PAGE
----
Despite the operational and financial implications of some of the proposed standards and protocols, there is little scientific basis for this guidance. For example, many people assume that it is advisable to disinfect some or all of an aircraft cabin interior after a passenger with a serious communicable disease has been on board, or that it would be necessary to quarantine an entire planeload of people if one passenger exhibits symptoms of SARS or pandemic influenza in order to prevent further spread of the disease. On the other hand, the risk of exposure during air travel to so-called "childhood diseases" such as chicken pox and measles seems to be less concerning, even though these diseases can cause serious complications and even death. Without a better understanding of the relative risk of exposure, based on scientific evidence of how specific diseases are transmitted in an aviation setting, it is likely that the aviation industry will over- or under-react to a communicable disease incident.
Although there have been a few case studies published on the transmission of SARS, TB, and other diseases on aircraft, this work does not provide a sufficient basis for assessing the potential risk to the traveling public and aviation workers more generally. In particular, there is a lack of understanding of the potential transmission of disease via contaminated surfaces on aircraft or in airports, which is needed to establish reasonable disinfection protocols. Additional information regarding the person-to-person spread of respiratory infections in an aviation setting (e.g., seated on a plane or standing in a security line) is also needed to better understand possible exposure and define criteria for isolating or quarantining travelers.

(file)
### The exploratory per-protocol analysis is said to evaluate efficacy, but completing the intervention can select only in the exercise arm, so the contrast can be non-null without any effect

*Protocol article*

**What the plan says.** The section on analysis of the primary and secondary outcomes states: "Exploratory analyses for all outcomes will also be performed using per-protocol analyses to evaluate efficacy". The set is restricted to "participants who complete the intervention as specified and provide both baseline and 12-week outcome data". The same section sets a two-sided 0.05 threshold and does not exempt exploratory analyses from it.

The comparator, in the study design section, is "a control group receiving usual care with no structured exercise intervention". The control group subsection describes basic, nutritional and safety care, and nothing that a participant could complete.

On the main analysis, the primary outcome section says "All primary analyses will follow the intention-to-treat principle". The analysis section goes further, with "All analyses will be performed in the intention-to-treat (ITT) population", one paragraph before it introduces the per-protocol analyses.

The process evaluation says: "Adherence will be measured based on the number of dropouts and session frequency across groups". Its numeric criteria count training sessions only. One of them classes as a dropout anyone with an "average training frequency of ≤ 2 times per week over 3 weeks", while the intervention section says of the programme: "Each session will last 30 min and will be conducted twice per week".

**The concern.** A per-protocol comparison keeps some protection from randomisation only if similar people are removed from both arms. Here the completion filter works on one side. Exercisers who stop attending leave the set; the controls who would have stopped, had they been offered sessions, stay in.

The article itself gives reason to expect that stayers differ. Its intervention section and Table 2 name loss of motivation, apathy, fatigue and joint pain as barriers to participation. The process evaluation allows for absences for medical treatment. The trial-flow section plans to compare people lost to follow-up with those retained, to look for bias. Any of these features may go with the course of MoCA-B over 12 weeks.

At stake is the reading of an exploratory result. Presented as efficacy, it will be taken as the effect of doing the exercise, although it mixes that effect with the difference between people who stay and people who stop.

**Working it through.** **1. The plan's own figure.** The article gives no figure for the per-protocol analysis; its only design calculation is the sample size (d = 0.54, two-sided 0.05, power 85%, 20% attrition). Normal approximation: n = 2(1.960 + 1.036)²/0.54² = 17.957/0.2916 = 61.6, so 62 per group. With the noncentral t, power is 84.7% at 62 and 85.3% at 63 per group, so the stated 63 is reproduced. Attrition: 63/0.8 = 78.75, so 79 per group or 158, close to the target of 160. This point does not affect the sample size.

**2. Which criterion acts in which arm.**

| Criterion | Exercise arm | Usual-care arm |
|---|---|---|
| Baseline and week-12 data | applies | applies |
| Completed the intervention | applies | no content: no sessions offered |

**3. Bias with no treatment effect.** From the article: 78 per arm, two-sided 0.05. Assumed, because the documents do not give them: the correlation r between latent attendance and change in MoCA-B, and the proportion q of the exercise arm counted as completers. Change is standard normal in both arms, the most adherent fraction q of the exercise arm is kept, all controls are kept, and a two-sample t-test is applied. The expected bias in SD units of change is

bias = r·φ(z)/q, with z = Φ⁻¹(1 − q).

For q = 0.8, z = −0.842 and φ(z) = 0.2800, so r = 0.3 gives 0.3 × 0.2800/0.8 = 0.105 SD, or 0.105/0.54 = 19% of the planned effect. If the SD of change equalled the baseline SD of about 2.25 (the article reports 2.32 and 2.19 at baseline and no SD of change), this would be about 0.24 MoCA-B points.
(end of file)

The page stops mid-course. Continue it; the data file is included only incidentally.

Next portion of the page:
A significant amount of research activity is under way on these and related topics both in the United States and in Europe, through academic institutions, government agencies, industry, and consortia such as the Airliner Cabin Environment Research (ACER) Center of Excellence (which leverage the resources of all three groups). Some of this research is specific to the aviation environment; other research may be relevant although it is not directed specifically at the problem of disease transmission at airports or on aircraft. Most of this research has not yet been published in peer-reviewed scientific journals. Responding to these concerns, the Airport Cooperative Research Program Oversight Committee (AOC)-a group appointed by the U.S. Secretary of Transportation to select projects for and oversee the TRB-managed Airport Cooperative Research Program-committed funds at its meeting on July 20, 2008, to support a TRB-NRC symposium that would bring together members of the research community to discuss their recent and ongoing efforts to address this topic. Specifically, it was felt that it would be timely and valuable for such a group to discuss the status of research on or related to the transmission of disease on aircraft or in airports; the potential application of research results to the development of protocols and standards for managing communicable disease incidents in an aviation setting; and areas where additional research is needed.